Dynamical characterization of stochastic bifurcations in a random logistic map

The interaction of noise and non-linearity can cause sharp dynamical transitions, as appear in phenomena such as stochastic resonance or noise-induced synchronization or chaos. The theory of such phenomena is still not well-developed, but stands to advance through studies of random dynamical systems, where recent work has characterised bifurcations as abrupt topological changes in system attractors. In a recent pre-print, LML External Fellows Yuzuru Sato, Jeroen Lamb and colleagues build on these insights to characterise noise-induced transitions in one archetypal system – the logistic map with additive noise. As a function of increasing noise, they find three distinct phases of random dynamics.

For sufficiently weak noise, they observe a random point attractor with fully periodic motion. In this regime, the support of the invariant density for the attractor consists of three mutually disjoint intervals. The random attractor consists of three random points within the respective intervals. Increasing noise brings about a bifurcation into a second dynamical phase, where the support of the invariant measure abruptly explodes to the entire interval [0,1]. In contrast to the well-defined periodic behaviour in phase I, where two orbits having initial conditions in different connected intervals never converge towards one another, in phase II the distance between any two orbits with different initial conditions eventually tends to zero. This phase corresponds to noise-induced synchronization. Finally, a second bifurcation at a higher noise level leads to phase III, with a random strange attractor, where the density of the stationary measure becomes more uniformly spread.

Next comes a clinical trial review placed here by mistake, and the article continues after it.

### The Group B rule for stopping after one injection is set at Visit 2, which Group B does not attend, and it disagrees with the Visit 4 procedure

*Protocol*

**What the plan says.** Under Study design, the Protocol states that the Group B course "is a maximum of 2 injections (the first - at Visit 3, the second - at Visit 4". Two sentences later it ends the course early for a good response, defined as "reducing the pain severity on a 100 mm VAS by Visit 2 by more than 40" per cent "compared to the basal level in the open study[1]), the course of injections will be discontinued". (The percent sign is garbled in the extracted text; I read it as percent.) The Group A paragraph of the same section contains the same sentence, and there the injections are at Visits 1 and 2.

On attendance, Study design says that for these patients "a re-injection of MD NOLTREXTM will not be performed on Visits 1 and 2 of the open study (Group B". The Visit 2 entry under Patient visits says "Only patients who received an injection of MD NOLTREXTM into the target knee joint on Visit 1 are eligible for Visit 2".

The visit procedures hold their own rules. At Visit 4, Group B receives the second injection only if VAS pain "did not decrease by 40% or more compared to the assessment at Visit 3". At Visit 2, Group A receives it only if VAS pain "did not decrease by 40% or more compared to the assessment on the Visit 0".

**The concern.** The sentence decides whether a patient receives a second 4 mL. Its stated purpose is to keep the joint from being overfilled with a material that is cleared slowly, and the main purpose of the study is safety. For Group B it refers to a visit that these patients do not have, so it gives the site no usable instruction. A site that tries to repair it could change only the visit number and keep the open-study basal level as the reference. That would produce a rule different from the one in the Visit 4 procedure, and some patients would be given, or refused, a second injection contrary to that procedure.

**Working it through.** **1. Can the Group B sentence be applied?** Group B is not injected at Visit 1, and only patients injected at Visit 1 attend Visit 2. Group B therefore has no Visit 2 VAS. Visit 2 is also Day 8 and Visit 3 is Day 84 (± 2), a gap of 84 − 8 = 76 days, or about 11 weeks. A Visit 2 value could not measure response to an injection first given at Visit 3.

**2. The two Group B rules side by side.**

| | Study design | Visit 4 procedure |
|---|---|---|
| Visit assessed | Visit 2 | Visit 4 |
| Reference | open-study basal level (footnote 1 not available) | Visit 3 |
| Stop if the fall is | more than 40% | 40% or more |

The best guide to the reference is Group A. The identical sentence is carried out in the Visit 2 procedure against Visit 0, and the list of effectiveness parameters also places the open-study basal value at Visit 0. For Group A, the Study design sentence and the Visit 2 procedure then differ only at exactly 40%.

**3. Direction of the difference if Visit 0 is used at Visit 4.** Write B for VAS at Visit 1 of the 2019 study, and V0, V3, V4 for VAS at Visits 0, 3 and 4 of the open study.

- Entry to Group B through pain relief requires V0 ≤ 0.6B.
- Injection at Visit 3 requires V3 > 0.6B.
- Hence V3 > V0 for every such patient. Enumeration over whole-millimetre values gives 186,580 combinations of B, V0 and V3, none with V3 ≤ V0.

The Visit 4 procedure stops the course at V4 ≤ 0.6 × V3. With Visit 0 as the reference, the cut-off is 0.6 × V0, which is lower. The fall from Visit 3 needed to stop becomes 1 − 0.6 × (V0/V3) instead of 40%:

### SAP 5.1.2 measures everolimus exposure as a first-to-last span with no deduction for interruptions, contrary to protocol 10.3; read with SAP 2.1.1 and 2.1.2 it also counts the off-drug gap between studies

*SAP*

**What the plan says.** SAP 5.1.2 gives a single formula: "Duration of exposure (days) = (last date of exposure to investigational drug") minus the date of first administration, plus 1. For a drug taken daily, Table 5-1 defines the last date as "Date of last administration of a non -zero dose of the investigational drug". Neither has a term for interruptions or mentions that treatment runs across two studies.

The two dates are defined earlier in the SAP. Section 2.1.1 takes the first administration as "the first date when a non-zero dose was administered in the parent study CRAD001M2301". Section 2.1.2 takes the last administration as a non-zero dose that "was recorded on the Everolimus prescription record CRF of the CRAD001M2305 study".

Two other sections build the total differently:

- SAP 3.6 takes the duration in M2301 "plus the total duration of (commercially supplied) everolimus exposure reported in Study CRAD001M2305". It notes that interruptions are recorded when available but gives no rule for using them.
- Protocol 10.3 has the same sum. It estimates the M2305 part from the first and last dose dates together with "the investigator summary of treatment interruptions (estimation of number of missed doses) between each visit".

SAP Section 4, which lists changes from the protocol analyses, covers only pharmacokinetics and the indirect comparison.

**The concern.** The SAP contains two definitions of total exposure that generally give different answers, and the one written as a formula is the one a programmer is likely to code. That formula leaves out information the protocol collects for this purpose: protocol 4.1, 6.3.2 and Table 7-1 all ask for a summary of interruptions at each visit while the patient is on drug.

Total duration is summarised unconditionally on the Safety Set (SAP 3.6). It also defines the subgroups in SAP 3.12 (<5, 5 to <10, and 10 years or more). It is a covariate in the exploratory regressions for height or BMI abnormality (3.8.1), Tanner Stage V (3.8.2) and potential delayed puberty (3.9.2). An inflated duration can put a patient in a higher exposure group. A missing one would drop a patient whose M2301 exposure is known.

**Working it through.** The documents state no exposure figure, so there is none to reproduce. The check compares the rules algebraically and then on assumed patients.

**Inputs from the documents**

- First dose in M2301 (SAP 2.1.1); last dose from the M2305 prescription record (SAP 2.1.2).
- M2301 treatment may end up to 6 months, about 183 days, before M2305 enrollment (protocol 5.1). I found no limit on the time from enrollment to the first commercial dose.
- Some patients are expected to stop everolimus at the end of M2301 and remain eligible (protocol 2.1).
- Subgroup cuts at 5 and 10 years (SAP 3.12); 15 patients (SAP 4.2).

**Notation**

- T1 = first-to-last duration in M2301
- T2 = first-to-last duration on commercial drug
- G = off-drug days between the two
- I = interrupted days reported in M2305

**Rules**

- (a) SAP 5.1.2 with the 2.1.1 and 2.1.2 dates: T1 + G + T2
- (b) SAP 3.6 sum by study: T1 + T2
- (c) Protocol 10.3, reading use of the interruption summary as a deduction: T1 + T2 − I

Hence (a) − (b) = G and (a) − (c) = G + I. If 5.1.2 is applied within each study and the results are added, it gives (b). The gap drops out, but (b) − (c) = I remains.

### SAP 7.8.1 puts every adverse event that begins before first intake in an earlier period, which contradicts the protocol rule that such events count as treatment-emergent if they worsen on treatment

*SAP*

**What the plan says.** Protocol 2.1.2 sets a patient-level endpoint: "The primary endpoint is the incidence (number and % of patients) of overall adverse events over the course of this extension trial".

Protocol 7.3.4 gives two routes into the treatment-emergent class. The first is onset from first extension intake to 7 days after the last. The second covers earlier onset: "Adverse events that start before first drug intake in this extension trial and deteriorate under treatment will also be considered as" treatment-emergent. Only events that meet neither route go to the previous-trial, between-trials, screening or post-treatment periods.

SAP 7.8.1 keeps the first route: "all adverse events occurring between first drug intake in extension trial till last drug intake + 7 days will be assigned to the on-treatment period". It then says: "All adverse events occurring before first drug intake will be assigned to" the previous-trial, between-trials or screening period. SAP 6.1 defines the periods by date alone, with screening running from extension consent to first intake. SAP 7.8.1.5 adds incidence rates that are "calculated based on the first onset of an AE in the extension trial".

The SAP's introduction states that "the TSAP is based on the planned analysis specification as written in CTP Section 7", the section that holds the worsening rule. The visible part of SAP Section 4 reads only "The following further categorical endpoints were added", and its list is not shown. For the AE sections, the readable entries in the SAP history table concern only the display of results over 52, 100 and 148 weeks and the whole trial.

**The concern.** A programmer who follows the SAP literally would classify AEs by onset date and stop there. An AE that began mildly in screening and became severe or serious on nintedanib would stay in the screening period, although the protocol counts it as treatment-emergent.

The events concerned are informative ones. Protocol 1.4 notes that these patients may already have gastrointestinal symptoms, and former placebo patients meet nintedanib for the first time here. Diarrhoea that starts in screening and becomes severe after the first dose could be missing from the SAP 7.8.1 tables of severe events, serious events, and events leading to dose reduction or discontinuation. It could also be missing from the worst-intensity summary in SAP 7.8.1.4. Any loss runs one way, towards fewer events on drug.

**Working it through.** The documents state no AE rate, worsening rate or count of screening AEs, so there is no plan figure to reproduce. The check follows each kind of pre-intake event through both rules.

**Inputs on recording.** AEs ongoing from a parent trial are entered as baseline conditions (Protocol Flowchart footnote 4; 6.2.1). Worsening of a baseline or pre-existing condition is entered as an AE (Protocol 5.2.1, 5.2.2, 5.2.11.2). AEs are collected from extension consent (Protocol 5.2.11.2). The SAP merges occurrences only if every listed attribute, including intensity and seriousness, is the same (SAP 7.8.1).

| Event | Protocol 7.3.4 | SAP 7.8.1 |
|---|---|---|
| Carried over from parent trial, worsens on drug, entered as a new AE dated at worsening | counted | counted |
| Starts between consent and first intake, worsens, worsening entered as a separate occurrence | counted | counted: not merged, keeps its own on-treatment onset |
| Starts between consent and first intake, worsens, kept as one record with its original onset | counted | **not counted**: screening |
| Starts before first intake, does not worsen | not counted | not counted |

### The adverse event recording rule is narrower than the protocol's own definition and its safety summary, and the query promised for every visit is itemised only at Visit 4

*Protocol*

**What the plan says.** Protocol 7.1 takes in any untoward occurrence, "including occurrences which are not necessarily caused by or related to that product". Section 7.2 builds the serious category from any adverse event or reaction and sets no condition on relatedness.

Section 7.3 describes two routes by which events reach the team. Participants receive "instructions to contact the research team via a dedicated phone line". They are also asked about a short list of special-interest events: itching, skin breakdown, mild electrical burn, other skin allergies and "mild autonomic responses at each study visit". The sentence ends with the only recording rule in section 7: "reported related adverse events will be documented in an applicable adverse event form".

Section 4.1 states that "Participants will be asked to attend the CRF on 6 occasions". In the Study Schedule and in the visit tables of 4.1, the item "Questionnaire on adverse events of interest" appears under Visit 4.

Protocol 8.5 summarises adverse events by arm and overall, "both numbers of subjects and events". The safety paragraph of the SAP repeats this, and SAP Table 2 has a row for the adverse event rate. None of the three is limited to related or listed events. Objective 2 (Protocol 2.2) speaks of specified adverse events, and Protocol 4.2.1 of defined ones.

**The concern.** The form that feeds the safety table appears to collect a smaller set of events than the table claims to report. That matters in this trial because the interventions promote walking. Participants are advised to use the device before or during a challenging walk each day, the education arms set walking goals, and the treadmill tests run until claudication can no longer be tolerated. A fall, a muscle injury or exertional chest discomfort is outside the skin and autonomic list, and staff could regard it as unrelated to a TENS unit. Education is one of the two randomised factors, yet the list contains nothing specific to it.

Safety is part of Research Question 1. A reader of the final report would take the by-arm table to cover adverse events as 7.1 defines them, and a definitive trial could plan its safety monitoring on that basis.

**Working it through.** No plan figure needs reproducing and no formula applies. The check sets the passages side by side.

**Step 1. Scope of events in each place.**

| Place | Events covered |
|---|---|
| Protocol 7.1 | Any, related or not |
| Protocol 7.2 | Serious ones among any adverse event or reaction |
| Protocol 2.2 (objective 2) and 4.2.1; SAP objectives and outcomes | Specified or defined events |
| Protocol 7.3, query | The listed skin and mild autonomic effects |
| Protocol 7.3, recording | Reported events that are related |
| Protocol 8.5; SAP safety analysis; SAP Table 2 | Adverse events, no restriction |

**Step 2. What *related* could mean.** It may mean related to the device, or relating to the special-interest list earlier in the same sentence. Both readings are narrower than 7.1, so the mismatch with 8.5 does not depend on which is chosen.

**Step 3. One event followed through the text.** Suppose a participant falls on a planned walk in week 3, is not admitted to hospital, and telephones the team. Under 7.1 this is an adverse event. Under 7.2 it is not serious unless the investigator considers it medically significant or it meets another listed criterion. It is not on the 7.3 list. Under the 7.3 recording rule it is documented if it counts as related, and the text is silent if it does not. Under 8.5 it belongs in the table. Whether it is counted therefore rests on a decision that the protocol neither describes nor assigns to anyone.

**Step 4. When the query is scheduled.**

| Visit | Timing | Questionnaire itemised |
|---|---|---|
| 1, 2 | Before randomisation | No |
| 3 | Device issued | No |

As the authors note, the existence of the lower noise threshold may have implications for the management of real world systems. As noise increases just beyond this critical noise threshold, chaotic bursts in the dynamics become possible. Scrutiny of the finite-time Lyapunov exponents may offer a way to detect early warning signals of such bursty behaviour, and may be useful in safeguarding systems where bursts must be avoided, as in electrical power or traffic systems, or in computer networks.

A pre-print of the paper is available at https://arxiv.org/pdf/1811.03994.pdf

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